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NM weighs bill loosening compensation rules for college athletes

University of New Mexico nose tackle Ben Gansallo (99) celebrates a quarterback sack in the Lobos’ 17-16 win over Wyoming on Dec. 5 in Las Vegas, Nevada. A bill that would allow student athletes to make money from endorsement deals and sponsorships is moving forward at the Roundhouse. (AP Photo/John Locher)

Copyright © 2021 Albuquerque Journal

SANTA FE – Student athletes at New Mexico colleges and universities would be allowed to earn compensation from product endorsements and similar work under legislation nearing passage in the state Legislature.

The proposal, Senate Bill 94, advanced through a House committee Monday and is now headed to the full House for consideration – the last approval necessary to send the measure to Gov. Michelle Lujan Grisham.

Sen. Mark Moores, an Albuquerque Republican and former college football player, said the legislation would uphold free market and social justice principles.

Student athletes now face severe limitations on what sorts of jobs they can hold – restrictions intended to maintain their status as amateur athletes.

But Moores, an offensive tackle at the University of New Mexico, said many of his teammates “struggled immensely when they were in school. Many of them dropped out because they couldn’t handle the financial burdens of being a student athlete.”

The bill would prohibit colleges and universities from penalizing a student athlete for receiving food, shelter, medical expenses or insurance from a third party.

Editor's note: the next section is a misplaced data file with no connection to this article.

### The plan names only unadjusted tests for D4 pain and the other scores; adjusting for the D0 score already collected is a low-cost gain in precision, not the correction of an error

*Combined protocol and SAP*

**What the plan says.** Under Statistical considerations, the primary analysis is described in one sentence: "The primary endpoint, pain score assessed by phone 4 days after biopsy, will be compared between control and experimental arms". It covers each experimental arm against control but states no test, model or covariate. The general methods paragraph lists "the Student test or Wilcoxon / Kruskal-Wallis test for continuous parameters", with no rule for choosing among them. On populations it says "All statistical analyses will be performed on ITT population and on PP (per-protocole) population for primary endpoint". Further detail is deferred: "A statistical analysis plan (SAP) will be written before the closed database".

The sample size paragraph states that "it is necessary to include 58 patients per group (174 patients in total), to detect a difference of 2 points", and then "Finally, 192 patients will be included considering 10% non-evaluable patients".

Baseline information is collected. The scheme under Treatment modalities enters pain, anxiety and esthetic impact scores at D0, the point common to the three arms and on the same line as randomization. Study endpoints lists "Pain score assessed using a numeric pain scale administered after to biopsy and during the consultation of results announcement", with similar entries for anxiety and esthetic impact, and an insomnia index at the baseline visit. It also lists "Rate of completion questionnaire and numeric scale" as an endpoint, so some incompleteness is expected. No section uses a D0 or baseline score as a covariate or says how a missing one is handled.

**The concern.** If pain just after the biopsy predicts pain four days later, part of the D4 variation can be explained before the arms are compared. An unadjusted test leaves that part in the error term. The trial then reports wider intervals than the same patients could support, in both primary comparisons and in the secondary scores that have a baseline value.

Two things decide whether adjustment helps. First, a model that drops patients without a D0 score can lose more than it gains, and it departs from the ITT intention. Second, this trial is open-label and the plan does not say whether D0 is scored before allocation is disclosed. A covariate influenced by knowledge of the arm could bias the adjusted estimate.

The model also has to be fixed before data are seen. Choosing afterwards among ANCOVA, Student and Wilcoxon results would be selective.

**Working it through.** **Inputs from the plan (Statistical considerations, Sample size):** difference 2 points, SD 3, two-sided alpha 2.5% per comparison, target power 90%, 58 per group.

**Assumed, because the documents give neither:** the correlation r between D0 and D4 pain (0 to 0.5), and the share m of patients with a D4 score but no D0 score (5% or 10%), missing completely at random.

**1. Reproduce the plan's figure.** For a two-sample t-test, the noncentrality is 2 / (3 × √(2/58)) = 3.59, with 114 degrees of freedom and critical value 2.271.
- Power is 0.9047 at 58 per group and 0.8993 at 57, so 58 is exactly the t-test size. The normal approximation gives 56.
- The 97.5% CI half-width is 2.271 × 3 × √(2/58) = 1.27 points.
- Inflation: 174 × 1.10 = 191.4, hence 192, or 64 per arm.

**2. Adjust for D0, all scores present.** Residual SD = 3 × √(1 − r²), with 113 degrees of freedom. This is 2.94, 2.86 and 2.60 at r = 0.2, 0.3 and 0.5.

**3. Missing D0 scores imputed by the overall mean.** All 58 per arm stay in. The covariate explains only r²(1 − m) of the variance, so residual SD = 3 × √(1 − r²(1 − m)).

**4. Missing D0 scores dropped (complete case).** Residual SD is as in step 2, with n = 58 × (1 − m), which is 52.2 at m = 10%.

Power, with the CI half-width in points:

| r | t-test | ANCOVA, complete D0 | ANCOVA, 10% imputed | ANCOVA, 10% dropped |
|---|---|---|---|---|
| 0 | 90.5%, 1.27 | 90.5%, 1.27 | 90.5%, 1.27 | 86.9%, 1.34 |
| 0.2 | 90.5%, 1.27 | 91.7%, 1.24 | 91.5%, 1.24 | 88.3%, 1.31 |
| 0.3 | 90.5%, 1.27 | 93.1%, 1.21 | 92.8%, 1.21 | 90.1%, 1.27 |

Lobo Zane Martin, right, pulls away from the Air Force’s A.J. Walker, as he dives trying to steal the ball in January 2020. A bill that would allow student athletes to be compensated for endorsements and similar work is nearing passage in the Legislature. (Roberto E. Rosales/Albuquerque Journal)

The athlete would also be permitted to earn compensation resulting from the use of their name, image, likeness or athletic reputation. The changes would allow athletes to make money for appearing in advertisements, agreeing to product placement deals on their social media or coaching, among other work.

New Mexico colleges would, however, be barred from arranging outside compensation as a recruiting inducement for athletes.

The law might put New Mexico in conflict with NCAA rules, according to analysts for the Legislature. But Moores said California, Colorado and other states already have passed similar laws – a move that is likely to force the National Collegiate Athletic Association to change its rules.

“Quite frankly,” Moores said, “this is about forcing the NCAA to modernize.”

The bipartisan proposal is jointly sponsored by Moores and two Democrats – Sen. Bill O’Neill and Rep. Antonio “Moe” Maestas, both of Albuquerque.

O’Neill played football for Cornell University.


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